Some organizers choose not to use contracts for fear that a written agreement may be too formal or legal in nature and, thus, may scare a client away.  Again, this is a business decision that should be given consideration, and you should determine if this is a real or imagined fear by communicating with your clients to test the waters.  You can also use a “letter agreement,” which may be less intimidating for residential clients.  In the corporate organizing arena, a written contract is generally expected.  Another disadvantage of using a written contract is the cost of creating and advising if you use an attorney.  While there are standardized contract forms available online and in books, be careful not to accept such standardized forms carte blanche.  I often see small business owners fail to adapt contracts appropriately, which causes embarrassing typos, inappropriate clauses, and general confusion.  Not only does this look unprofessional, but in extreme cases it can also result in unenforceability of the contract in court.  Therefore, it is a good idea to have a business lawyer review the agreement to make sure it adequately protects you, contains the relevant terms, and fulfills the goals you want to accomplish.  It is an expense worth paying for to secure adequate protection in the long term.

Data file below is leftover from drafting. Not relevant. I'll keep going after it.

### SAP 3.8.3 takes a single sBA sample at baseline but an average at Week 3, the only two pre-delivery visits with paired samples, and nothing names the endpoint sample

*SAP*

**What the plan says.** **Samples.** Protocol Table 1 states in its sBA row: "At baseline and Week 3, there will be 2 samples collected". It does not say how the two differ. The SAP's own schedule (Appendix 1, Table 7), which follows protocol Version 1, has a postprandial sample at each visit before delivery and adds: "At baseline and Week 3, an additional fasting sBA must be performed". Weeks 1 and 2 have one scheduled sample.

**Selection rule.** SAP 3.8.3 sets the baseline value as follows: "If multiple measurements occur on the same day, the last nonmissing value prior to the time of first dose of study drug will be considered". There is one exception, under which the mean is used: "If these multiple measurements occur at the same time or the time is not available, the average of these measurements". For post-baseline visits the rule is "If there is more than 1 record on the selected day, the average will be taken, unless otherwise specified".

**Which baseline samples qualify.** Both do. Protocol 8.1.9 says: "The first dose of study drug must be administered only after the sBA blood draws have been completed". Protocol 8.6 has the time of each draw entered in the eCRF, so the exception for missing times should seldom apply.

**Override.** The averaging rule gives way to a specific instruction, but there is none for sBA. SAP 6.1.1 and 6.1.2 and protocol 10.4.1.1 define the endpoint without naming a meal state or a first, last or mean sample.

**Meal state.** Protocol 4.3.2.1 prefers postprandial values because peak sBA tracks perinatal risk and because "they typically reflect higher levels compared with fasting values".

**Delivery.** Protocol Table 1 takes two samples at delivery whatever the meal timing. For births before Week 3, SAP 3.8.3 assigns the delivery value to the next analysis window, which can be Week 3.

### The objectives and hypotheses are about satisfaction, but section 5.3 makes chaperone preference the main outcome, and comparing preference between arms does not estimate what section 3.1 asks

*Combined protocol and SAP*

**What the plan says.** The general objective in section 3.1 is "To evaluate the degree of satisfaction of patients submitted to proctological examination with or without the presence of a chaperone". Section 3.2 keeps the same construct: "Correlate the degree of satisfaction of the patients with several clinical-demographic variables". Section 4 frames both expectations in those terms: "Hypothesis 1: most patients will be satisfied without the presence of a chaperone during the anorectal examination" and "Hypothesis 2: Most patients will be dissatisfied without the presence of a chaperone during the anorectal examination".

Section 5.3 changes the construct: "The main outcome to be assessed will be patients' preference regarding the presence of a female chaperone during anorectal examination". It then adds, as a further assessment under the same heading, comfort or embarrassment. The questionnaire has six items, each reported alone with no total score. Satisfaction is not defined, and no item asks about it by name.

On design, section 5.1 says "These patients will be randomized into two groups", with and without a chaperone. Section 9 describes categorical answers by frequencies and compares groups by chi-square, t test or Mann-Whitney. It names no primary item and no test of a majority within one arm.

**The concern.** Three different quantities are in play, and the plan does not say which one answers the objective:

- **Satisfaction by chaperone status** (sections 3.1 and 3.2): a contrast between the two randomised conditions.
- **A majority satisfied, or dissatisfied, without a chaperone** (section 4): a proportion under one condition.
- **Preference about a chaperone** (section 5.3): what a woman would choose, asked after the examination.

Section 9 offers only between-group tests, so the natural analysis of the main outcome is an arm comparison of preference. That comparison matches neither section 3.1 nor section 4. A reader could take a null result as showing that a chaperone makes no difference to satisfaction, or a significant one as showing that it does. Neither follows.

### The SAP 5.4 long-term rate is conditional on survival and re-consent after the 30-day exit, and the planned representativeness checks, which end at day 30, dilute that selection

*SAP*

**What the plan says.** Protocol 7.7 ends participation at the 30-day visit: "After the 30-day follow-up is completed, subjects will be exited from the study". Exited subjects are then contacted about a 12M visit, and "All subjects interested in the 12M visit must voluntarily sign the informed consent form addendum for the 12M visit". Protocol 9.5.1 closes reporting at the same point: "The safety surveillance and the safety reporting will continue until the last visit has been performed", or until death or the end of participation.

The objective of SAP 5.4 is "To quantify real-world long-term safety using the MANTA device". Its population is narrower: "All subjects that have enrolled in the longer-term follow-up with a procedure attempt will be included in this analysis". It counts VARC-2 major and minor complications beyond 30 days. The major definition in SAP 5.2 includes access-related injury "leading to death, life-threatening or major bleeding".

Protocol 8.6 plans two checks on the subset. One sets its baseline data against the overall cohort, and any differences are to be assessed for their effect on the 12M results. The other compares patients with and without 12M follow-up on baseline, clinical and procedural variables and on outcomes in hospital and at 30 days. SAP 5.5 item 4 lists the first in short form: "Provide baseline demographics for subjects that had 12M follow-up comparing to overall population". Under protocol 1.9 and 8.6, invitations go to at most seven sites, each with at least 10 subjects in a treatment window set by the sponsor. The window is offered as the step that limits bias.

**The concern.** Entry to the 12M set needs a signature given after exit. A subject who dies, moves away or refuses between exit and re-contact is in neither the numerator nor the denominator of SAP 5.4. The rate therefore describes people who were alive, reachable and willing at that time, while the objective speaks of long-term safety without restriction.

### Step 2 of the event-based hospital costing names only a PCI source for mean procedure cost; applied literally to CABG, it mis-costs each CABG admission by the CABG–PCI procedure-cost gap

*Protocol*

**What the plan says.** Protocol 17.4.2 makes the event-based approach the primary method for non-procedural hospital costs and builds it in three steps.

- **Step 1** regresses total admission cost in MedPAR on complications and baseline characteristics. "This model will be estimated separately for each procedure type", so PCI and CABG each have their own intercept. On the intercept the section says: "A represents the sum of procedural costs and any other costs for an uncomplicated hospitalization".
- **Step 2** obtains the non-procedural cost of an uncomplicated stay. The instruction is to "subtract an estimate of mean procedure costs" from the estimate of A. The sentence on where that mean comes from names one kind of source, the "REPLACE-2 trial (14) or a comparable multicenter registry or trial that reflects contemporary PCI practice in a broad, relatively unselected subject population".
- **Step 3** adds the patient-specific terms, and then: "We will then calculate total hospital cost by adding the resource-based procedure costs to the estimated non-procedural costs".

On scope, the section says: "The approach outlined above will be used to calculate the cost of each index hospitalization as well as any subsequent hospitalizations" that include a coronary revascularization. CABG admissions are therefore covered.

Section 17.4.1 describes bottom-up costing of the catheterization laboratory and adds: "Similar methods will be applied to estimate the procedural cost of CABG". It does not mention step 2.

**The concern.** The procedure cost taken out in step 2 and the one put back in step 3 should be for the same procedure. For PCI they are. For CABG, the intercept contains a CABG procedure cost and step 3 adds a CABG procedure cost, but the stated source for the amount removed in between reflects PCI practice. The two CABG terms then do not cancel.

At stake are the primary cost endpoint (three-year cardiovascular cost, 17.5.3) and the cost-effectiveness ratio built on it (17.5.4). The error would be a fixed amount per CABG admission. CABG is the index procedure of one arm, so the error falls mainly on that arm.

A word of caution: stay away from “legalese.”  Use plain English so that the agreement is easy to understand and helps, rather than hinders, the understanding between you and your clients.  If you do use a client agreement, here is a list of sample clauses you should consider including:

  • Definition of the parties (define your status as an independent contractor if the contract is for corporate organizing);
  • Services to be performed;
  • Code of ethics;
  • Confidentiality;
  • Pricing and payment policies (pricing structure, retainer guidelines, travel time or expense, shopping charges, cancellation policy, when payment is due, fee for bounced check, credit card acceptance, payment of expenses, etc.);
  • Provision of materials, equipment, and office space;
  • Assurance of insurance coverage;
  • State law governance;
  • Permission to take and use photos;
  • Term of agreement/termination of relationship.

Now, go forth with shields raised!

The information provided in this article is not intended to be legal advice, but merely conveys general information related to legal issues commonly encountered.  For a comprehensive overview of legal issues involved in running an organizing business, refer to the CD “Navigating the Legal Landmines of an Organizing Business”  from the 2008 NAPO Conference in Reno, NV. 

Contact Lisa Montanaro by visiting www.LMOrganizingSolutions.com, by email at Lisa@LMOrganizingSolutions.com, or by phone at
(845) 988-0183.

This article originally appeared in NAPO News, Volume 23, Number 4, September 2008
Copyright © 2008 Lisa Montanaro of LM Organizing Solutions, LLC.

Want to Use This Article in Your E-zine or Website?